Told by an Arco executive (Arco merged with the ACM in 1977) that the company was going to take down the gallows frames, cut them up, and sell them for scrap, retired ACM employee John T. Shea famously replied, "You take down the first one, you'll hang from the second one."--a wonderful phrase with allusions to the "gallows" nature of headrames, traditional union resistance to bad company policy, and the infamous hanging of labor activist Frank Little in 1917.

East of Walkerville, on the hill above Butte, is Granite Mountain. The barren, arsenic & heavy metals contaminated, 350-acre area will be preserved as an authentic mining landscape:


It drains to the Berkeley Pit. The pit is a "waste left in place" Superfund remedy and  the water must be  treated forever: pollution from Granite Mountain will not spread to the rest of the environment. As a memorial area, it serves as a tribute to a violent and dangerous past, where 164 miners perished in a single disaster in 1917:


All history is local. Historic preservation was a way for Butte residents to resist the ACM's and later Arco's efforts to erase history. Citizens' mistrust and antagonism was based on a history of labor strife and examples such as the Berkeley Pit destroying neighborhoods and a long history of company deceipt.

Though residents have a strong historical sense of place as a mining city, “Butte is only 15 minutes from Montana." Since at least the 1970s, there has been strong local activism to restore the environment of the upper Clark Fork River basin and to protect against health hazards.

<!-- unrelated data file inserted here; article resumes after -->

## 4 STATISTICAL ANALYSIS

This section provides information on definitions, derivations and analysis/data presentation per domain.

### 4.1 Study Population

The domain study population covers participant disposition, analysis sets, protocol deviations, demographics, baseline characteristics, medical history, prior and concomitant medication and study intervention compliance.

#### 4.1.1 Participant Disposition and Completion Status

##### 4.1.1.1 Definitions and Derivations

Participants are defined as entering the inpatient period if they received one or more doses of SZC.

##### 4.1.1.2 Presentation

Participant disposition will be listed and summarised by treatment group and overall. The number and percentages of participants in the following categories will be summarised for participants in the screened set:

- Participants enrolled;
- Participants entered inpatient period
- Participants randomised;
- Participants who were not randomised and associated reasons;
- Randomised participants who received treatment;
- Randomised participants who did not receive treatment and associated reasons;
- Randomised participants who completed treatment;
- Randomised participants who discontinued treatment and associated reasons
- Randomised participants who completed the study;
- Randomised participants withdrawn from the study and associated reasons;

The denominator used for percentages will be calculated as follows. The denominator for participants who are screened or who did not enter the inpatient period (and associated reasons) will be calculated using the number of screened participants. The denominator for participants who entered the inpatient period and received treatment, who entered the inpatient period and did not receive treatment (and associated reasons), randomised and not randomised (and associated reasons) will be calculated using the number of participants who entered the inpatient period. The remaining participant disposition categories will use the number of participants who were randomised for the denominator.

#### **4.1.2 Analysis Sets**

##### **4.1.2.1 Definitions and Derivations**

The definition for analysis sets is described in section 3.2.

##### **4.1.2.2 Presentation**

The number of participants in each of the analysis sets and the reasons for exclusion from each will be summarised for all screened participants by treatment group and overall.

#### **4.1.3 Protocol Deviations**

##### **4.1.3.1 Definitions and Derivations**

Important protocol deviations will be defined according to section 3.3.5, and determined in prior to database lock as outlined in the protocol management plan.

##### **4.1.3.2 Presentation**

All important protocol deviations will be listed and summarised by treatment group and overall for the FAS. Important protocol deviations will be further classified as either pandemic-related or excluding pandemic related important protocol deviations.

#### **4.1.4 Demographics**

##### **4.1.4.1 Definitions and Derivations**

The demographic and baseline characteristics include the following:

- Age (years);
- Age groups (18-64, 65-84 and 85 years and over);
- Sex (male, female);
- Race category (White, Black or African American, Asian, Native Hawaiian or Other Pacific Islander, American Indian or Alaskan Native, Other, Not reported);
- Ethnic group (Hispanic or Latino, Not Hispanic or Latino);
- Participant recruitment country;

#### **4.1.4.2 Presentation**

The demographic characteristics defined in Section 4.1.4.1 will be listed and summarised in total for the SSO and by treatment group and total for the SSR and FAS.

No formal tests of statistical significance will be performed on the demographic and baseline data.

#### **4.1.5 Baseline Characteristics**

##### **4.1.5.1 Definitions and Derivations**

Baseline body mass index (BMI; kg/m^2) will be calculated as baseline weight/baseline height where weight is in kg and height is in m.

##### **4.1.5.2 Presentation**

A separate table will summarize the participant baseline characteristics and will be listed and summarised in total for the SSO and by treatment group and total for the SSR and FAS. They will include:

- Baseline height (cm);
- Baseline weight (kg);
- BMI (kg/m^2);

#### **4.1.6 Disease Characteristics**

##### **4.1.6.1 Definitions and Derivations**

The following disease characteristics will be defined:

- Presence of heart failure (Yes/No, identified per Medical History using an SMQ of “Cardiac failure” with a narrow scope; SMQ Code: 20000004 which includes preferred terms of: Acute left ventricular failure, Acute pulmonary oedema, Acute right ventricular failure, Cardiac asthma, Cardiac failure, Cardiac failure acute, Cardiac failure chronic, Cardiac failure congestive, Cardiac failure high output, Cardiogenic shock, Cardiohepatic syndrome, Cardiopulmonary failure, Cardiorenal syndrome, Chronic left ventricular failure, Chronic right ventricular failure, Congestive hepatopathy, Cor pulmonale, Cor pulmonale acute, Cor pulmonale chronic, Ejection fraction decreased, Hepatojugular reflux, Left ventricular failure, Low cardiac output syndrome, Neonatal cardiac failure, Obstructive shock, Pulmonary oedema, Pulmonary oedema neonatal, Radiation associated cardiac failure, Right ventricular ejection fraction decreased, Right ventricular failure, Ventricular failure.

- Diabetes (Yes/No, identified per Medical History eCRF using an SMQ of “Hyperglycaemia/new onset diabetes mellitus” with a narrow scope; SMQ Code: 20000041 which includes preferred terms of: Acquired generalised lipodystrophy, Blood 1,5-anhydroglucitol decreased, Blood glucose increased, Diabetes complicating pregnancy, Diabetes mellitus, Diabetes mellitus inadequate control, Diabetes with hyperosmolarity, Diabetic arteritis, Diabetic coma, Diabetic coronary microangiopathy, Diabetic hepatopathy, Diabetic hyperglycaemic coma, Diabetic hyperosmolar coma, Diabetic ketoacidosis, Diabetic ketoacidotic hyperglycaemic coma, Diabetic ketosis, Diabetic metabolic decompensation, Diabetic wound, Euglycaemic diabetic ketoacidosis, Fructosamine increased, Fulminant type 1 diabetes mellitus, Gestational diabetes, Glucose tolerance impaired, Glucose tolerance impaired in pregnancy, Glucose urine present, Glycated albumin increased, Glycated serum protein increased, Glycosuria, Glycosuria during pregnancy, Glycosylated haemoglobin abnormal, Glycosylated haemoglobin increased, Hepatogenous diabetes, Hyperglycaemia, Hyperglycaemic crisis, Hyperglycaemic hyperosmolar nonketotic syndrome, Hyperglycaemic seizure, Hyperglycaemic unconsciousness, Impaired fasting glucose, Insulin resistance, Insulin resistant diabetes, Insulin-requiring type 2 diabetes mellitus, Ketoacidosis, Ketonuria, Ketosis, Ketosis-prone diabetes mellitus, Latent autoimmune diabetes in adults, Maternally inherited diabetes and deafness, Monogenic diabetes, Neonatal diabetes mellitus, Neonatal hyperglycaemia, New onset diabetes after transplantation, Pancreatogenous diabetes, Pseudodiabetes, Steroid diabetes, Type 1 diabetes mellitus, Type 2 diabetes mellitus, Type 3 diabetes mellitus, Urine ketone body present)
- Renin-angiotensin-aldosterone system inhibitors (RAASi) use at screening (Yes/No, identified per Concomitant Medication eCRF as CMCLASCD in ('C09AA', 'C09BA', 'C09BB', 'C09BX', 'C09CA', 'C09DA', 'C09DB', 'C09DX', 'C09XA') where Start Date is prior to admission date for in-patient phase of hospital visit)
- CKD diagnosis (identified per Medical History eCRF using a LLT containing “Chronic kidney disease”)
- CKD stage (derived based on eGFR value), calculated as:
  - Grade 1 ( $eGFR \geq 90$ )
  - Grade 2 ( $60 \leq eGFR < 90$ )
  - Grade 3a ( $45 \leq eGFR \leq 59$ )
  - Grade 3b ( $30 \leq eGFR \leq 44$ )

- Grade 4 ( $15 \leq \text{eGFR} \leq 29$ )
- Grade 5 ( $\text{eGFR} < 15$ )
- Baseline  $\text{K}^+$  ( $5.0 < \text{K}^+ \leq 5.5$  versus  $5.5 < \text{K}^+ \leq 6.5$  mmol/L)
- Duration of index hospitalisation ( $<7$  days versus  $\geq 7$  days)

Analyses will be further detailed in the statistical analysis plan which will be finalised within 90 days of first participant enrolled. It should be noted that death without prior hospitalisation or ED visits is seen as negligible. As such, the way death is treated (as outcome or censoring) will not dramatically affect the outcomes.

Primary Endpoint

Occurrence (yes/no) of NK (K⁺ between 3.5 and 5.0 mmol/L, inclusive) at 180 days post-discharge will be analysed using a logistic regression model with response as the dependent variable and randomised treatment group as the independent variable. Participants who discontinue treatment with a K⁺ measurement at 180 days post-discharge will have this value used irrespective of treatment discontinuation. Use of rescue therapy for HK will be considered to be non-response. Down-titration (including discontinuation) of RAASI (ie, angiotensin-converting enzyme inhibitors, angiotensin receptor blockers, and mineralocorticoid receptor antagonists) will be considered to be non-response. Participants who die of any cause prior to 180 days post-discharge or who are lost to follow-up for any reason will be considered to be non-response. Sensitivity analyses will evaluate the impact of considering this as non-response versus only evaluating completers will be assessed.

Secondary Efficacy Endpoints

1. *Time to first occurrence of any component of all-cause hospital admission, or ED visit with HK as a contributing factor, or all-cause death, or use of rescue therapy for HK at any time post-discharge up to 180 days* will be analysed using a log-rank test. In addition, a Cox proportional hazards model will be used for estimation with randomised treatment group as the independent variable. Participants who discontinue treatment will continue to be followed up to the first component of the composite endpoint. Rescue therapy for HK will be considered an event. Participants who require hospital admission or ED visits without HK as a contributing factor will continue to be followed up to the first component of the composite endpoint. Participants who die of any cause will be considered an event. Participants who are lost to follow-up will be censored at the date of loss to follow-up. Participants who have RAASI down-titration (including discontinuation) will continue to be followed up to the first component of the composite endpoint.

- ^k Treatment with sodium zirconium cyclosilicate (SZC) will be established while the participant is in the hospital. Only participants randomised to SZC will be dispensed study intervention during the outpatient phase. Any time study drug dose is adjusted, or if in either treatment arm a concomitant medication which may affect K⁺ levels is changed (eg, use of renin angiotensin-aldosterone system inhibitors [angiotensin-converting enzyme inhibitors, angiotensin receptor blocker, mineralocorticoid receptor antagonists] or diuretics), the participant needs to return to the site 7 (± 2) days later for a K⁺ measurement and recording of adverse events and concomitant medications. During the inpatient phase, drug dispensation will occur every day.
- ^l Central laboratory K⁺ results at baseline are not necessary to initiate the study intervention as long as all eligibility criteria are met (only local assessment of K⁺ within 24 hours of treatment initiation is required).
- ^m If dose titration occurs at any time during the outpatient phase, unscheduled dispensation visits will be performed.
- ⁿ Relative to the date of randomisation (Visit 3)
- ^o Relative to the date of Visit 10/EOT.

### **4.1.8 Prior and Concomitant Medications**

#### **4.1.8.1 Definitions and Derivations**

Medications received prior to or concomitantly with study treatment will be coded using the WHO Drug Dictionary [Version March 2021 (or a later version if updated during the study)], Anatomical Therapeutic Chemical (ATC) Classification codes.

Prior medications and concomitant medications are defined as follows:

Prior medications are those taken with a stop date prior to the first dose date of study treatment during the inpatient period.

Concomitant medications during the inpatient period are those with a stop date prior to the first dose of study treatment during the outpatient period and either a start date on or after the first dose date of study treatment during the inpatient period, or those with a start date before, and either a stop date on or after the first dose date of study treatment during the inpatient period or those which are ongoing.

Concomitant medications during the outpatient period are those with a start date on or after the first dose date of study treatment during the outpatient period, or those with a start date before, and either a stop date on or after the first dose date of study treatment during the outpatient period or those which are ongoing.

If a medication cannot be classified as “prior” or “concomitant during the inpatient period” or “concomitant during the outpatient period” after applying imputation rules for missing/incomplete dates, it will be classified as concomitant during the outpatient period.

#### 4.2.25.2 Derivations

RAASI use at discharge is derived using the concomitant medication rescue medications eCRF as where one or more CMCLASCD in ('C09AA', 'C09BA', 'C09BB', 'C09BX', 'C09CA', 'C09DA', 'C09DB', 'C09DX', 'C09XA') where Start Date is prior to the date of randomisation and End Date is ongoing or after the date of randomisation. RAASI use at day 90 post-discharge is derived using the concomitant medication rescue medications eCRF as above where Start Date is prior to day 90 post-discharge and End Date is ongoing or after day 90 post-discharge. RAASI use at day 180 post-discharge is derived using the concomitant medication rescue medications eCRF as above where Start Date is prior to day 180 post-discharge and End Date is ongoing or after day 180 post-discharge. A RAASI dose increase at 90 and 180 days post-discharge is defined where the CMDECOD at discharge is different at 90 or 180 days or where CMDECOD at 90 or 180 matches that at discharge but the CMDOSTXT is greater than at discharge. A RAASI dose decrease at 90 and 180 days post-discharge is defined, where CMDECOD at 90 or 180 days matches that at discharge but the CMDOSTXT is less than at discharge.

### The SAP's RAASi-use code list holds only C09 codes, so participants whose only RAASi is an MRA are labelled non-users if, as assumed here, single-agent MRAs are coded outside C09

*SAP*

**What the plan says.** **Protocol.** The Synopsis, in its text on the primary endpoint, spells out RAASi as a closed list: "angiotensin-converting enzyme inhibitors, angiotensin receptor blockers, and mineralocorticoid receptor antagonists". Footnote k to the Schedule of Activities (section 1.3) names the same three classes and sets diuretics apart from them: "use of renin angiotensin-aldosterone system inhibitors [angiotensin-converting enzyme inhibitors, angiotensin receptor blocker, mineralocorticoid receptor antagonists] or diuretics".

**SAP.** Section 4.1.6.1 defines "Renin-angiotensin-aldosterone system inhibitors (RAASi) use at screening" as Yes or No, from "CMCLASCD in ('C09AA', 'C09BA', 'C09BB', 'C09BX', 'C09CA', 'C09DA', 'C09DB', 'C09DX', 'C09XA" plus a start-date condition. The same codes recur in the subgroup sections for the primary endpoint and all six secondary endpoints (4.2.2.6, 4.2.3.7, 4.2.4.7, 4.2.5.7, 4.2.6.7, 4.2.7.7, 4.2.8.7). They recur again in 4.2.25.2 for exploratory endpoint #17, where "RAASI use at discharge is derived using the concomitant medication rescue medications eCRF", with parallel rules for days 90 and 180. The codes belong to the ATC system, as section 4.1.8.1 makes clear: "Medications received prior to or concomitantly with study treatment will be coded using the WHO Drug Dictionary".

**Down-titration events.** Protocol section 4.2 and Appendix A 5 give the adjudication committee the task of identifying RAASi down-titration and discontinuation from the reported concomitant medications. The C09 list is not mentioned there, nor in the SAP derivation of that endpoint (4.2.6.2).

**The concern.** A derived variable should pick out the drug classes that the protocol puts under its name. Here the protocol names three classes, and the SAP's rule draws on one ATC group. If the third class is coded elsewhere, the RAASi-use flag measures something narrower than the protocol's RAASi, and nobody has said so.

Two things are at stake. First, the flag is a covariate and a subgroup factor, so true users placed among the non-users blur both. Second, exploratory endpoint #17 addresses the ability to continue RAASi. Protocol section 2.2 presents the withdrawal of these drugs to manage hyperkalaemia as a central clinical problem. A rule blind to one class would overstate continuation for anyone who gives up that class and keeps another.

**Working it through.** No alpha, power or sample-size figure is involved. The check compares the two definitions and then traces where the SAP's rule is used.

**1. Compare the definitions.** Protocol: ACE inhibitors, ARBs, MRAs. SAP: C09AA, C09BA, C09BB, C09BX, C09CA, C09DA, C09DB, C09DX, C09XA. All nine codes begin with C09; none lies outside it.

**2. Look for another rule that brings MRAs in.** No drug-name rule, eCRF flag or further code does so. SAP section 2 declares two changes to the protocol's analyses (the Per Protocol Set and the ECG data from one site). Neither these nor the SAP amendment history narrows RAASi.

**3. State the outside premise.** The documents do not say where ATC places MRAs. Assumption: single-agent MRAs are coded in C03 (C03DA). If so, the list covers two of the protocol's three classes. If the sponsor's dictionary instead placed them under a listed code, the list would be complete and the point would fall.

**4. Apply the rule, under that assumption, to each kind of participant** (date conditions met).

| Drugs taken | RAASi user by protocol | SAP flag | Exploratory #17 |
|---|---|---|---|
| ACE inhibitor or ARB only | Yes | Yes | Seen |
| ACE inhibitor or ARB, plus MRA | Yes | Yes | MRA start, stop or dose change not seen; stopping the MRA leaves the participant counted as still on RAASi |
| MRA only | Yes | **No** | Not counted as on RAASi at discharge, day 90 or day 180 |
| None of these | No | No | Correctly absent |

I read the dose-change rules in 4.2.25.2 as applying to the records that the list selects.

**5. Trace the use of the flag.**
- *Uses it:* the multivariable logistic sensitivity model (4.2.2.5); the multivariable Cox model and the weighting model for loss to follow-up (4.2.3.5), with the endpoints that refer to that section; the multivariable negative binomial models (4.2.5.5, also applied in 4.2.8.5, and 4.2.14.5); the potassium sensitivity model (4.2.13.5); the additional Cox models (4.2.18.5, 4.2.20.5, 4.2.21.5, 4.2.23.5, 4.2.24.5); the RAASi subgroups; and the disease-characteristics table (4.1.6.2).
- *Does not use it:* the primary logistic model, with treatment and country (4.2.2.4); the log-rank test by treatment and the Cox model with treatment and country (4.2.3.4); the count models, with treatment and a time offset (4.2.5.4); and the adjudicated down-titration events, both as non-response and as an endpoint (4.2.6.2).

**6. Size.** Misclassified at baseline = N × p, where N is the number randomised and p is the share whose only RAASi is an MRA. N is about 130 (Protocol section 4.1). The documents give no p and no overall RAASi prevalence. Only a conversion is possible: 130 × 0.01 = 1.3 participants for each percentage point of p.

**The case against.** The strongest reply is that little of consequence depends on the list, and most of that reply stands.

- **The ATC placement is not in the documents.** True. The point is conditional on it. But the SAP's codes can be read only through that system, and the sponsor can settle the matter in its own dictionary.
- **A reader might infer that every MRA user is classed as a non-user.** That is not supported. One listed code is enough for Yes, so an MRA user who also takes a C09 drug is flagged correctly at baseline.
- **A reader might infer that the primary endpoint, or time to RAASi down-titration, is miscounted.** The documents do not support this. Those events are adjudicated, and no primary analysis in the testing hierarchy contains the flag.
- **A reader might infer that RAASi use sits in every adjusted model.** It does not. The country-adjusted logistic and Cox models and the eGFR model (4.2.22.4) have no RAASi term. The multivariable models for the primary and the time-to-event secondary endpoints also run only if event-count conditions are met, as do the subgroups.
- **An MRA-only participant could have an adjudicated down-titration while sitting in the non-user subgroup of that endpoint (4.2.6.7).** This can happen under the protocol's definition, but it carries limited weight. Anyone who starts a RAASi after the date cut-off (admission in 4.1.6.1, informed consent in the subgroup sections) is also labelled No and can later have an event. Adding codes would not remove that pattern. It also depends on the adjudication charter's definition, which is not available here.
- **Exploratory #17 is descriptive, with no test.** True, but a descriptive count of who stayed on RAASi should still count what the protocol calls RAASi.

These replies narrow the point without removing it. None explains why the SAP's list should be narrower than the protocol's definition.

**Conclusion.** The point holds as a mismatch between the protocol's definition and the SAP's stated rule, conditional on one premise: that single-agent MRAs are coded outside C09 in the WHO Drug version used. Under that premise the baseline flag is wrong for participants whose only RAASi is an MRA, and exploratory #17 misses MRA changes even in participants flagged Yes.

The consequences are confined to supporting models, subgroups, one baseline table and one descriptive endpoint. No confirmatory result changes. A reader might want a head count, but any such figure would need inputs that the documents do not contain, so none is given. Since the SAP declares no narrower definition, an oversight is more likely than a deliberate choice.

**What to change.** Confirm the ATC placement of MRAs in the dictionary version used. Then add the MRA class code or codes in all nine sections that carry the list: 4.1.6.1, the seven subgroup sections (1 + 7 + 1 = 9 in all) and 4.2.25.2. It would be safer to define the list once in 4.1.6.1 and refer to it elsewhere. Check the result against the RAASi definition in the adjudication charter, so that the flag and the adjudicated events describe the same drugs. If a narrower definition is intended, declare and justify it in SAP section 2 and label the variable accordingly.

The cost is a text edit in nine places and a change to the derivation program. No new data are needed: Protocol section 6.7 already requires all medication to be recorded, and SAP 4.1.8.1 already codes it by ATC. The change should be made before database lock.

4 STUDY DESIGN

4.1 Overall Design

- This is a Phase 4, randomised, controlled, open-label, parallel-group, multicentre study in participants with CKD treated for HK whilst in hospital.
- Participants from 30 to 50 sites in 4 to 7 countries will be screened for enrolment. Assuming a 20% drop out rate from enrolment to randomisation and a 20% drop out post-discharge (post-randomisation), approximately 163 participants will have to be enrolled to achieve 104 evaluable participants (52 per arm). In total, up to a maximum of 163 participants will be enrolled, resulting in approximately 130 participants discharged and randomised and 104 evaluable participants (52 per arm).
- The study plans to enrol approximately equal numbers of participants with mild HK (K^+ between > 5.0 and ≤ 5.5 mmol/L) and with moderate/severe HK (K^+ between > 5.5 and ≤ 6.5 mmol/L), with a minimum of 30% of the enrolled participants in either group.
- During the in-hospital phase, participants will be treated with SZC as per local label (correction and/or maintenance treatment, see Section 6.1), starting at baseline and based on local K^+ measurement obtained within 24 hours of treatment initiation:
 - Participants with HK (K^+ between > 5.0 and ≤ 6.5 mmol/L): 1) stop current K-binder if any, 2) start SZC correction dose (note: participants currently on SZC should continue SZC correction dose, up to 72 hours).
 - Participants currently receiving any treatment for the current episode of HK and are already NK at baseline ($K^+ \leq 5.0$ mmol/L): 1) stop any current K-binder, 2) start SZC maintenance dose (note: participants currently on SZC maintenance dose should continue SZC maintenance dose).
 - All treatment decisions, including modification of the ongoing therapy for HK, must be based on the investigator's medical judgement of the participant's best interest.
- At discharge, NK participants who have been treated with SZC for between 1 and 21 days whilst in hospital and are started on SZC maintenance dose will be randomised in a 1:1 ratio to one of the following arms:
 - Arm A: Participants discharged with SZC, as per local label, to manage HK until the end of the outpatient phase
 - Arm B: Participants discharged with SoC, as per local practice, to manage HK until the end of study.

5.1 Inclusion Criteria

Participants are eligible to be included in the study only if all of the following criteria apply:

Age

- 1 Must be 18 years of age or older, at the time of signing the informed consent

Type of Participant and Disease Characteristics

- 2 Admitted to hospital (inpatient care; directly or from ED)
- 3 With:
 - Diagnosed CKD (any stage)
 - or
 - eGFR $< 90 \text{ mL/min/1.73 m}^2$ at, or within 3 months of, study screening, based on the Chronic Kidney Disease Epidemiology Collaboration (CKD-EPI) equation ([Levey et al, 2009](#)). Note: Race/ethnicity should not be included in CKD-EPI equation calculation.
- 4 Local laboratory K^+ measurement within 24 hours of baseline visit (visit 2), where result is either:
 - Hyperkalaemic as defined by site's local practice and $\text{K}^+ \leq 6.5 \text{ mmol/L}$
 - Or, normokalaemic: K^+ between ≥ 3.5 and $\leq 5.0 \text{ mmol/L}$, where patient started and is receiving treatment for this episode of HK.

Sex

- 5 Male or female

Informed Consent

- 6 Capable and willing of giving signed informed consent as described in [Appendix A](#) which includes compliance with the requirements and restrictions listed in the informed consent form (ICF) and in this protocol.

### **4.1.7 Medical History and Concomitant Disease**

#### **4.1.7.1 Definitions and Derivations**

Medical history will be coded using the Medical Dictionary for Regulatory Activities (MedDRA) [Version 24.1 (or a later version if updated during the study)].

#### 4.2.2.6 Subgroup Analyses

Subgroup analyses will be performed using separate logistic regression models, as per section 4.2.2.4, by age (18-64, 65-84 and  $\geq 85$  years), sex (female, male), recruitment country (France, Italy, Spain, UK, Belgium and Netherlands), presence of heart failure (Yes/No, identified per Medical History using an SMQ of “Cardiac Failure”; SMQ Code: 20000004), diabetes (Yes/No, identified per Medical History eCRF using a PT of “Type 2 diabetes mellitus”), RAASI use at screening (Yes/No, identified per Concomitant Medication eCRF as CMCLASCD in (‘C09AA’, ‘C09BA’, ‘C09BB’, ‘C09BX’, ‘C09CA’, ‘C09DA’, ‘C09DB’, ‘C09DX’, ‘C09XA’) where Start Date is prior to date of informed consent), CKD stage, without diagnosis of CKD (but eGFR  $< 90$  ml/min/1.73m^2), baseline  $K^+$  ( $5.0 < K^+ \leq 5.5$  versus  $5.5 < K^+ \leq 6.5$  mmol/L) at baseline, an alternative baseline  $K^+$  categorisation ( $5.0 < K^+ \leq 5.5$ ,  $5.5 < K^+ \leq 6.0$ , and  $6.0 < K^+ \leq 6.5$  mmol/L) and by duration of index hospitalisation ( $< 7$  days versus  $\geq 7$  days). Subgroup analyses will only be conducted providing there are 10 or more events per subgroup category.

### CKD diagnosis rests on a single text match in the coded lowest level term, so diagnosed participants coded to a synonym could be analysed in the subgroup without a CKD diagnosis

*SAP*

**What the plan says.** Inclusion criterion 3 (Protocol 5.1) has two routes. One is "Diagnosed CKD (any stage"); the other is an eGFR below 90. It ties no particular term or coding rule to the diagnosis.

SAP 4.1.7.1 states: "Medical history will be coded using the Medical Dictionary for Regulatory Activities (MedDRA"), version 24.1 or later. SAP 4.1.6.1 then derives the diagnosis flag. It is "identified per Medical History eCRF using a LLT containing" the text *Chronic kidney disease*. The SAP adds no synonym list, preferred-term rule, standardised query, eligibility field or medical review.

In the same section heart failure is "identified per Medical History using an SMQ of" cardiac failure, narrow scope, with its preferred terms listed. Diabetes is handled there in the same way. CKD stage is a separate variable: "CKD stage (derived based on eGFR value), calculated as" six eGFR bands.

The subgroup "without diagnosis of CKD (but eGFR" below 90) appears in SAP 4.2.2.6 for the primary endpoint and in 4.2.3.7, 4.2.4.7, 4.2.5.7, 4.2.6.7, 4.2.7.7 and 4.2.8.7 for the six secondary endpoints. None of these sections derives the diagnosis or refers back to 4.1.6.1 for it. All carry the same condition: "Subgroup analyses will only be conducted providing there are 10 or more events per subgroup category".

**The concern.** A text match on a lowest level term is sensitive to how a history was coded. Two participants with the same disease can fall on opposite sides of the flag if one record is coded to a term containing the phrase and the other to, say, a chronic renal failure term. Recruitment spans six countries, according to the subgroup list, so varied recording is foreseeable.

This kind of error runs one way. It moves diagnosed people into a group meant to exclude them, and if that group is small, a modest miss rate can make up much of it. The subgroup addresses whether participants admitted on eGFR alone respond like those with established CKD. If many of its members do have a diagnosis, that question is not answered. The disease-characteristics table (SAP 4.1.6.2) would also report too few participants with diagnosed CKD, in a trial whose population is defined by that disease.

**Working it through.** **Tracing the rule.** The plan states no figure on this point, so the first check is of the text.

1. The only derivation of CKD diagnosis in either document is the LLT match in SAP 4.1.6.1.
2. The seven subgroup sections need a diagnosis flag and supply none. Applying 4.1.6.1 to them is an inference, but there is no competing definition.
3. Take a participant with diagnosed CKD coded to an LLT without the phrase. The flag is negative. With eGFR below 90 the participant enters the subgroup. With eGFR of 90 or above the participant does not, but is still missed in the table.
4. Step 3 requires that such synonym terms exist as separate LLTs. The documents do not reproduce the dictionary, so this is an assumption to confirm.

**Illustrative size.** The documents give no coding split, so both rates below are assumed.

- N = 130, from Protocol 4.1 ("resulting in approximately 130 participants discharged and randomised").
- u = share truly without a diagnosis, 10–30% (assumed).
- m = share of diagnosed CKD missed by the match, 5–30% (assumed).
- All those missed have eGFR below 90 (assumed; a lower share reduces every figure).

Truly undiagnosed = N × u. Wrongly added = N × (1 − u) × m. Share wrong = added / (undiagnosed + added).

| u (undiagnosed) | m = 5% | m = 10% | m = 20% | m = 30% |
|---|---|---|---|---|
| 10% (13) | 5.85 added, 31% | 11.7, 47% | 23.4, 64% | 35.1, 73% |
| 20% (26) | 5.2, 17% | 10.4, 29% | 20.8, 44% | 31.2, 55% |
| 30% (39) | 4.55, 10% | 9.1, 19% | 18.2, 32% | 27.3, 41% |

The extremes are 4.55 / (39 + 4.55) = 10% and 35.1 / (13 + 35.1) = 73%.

"Butte America" has found a pragmatic balance between environmental cleanup and historic preservation.  As a practical matter, $1 billion in environmental cleanup has largely replaced mining jobs in what Governor Schweitzer calls "the restoration economy." As economic development, historical tourism has yet to live up to the high hopes some have for it.

This may be in part because historical interpretation at various sites in Butte tends to be lacking. While exhibits tell the tale of industrial might, production of wealth, and human sacrifice, they tell a simple and uncontested story. By largely ignoring labor issues, environmental damages, and the development of a restoration economy, Butte fails to generate interest among history-minded tourists that desire a fuller story about that “little stage where the history of America played” (phrase by Edwin Dobb).

15 comments:

Eric said...

Thanks for this post. Your blog is interesting and well worthwhile.

Anonymous said...